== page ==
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TitleSpectrophotometric Analysis of a Two-Component System
TagsCartesian Coordinate System Mole (Unit) Absorbance Concentration Spectrophotometry
File Size285.6 KB
Total Pages5
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                            Spectrophotometric Analysis of a Two-Component System with Overlapping Spectra by Walter Rohr
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Page 1

Spectrophotometric Analysis of a Two-Component System with
Overlapping Spectra by Walter Rohr

A number of methods have been developed to determine the composition of a binary
mixture spectrophotometrically. Most of these are directed at mixtures where one
component can be isolated from the other or they require a Beer’s law experiment to
measure the molar absorptivity of each of the substances in the mixture. However,
Blanco1, et. al. described a method of resolving mixtures with overlapping spectra, called
Multi-Wavelength Linear Regression Analysis or MLRA, without determining molar
absorptivities or complicated mathematics. Using Blanco’s method, the composition of a
binary mixture with overlapping spectra can be resolved with only three measurements,
the absorbance of a standard solution for each component, and the unknown mixture
itself. Vernier’s Logger Pro software is ideally suited for this experiment with the ease at
which one can manipulate data and its ability to prepare a graph even when the data are
out of order.

Here’s how MLRA works: Assuming additivity, the absorbance of a mixture is the sum
of the absorbances of its components. If we have a mixture consisting of two
components, #1 and #2, with an unknown concentration of #1x and #2x, then:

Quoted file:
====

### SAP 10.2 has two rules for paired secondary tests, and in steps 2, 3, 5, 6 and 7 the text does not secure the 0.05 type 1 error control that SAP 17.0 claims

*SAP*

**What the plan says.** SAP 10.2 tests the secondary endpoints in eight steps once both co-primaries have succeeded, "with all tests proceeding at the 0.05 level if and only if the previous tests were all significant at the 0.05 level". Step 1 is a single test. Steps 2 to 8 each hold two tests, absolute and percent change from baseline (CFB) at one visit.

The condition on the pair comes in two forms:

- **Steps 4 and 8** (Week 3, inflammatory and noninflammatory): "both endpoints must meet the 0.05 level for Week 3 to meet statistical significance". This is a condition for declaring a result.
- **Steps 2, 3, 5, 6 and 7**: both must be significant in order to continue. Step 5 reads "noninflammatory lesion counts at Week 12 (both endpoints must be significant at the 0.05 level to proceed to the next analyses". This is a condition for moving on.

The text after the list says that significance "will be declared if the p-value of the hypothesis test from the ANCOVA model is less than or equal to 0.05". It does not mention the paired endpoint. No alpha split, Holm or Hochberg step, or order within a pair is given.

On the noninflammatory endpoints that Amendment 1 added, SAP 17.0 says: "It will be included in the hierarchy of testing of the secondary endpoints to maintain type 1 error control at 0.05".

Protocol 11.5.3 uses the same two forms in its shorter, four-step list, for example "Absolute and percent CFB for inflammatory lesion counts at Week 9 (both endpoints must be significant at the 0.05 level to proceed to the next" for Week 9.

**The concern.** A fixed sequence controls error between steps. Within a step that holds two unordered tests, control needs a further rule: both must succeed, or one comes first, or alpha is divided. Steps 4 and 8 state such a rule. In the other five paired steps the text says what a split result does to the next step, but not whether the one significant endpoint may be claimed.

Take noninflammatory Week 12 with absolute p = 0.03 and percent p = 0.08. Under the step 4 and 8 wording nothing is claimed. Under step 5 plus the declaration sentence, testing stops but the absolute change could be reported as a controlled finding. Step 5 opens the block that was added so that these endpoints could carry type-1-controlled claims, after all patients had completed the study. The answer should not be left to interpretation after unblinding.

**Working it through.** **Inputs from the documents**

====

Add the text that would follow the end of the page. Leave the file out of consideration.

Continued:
Absorbance of the unknown mixture, ( ) ( ) )2(#1# xAxAmixtureA +=
but applying Beer’s law: ( ) ( ) ( )xCbxA 1#1#1# ⋅⋅= ε and ( ) ( ) ( )xCbxA 2#2#2# ⋅⋅= ε

Substituting: ( ) ( ) ( ) ( )xCbxCbmixtureA 2#)2(#1#1# ⋅⋅+⋅⋅= εε

However, the absorbances of standard solutions of the same substances will follow the
same Beer’s law relationship and have the same molar absorbance, ε , and one centimeter
path length, b, as the unknown solutions under the same conditions. Therefore, we can
write:

( ) ( ) ( )sCbsA 1#1#1# ⋅⋅= ε and ( ) ( ) ( )sCbsA 2#2#2# ⋅⋅= ε

Rearranging these relationships: ( )
( )

)1(#
1#

1#
sC
sA

b =⋅ε and ( )
( )

)2(#
2#

2#
sC
sA

b =⋅ε

Substituting: ( )
( )
( )

( ) ( )
( )

( )xC
sC
sA

xC
sC
sA

mixtureA 2#
2#
2#

1#
1#
1#

⋅+⋅=

or: ( )
( )
( )

( ) ( )
( )

( )sA
sC
xC

sA
sC
xC

mixtureA 2#
2#
2#

1#
1#
1#

⋅+⋅=

Page 2

Dividing through by A(#1s) and simplifying we obtain:

( )
( )

( )
( )

( )
( )

( )
( ) 









⋅








+








=

sA
sA

sC
xC

sC
xC

sA
mixtureA

1#
2#

2#
2#

1#
1#

1#

Since the relationship follows the form: y = mx + b, then a plot of
( )

( )sA
mixtureA

1#
versus


( )
( )sA

sA
1#
2#

will give a line with a slope of
( )
( )sC

xC
2#
2#

and an intercept of
( )
( )sC

xC
1#
1#

.

That is, the concentration of the unknown component in the mixture #2x, equals the slope
times the concentration of the standard solution for component #2. Likewise, the
concentration of the unknown component in the mixture #1x, equals the intercept times
the concentration of the standard solution for component #1, or simply

( ) ( )sCmxC 2#2# ⋅= and ( ) ( )sCbxC 1#1# ⋅=

Let’s apply this method to the analysis of the metals in a United States five-cent coin.

Figure 1 - Absorbance spectra of nickel, copper and five-cent coin

To this end, the absorption spectra of the standard solutions with known concentrations
and that of the coin are obtained as three overlapping curves on a single graph. (See
Figure 1.)


In order to apply this method, data columns for
( )

( )sA
mixtureA

1#
and

( )
( )sA

sA
1#
2#

will be created

and plotted where the vertical axis becomes the absorbance of the mixture divided by the
absorbance of one of the components, and the horizontal axis becomes the ratio of

Page 3

absorbances of the two standard solutions. The divisor is constant in both calculations,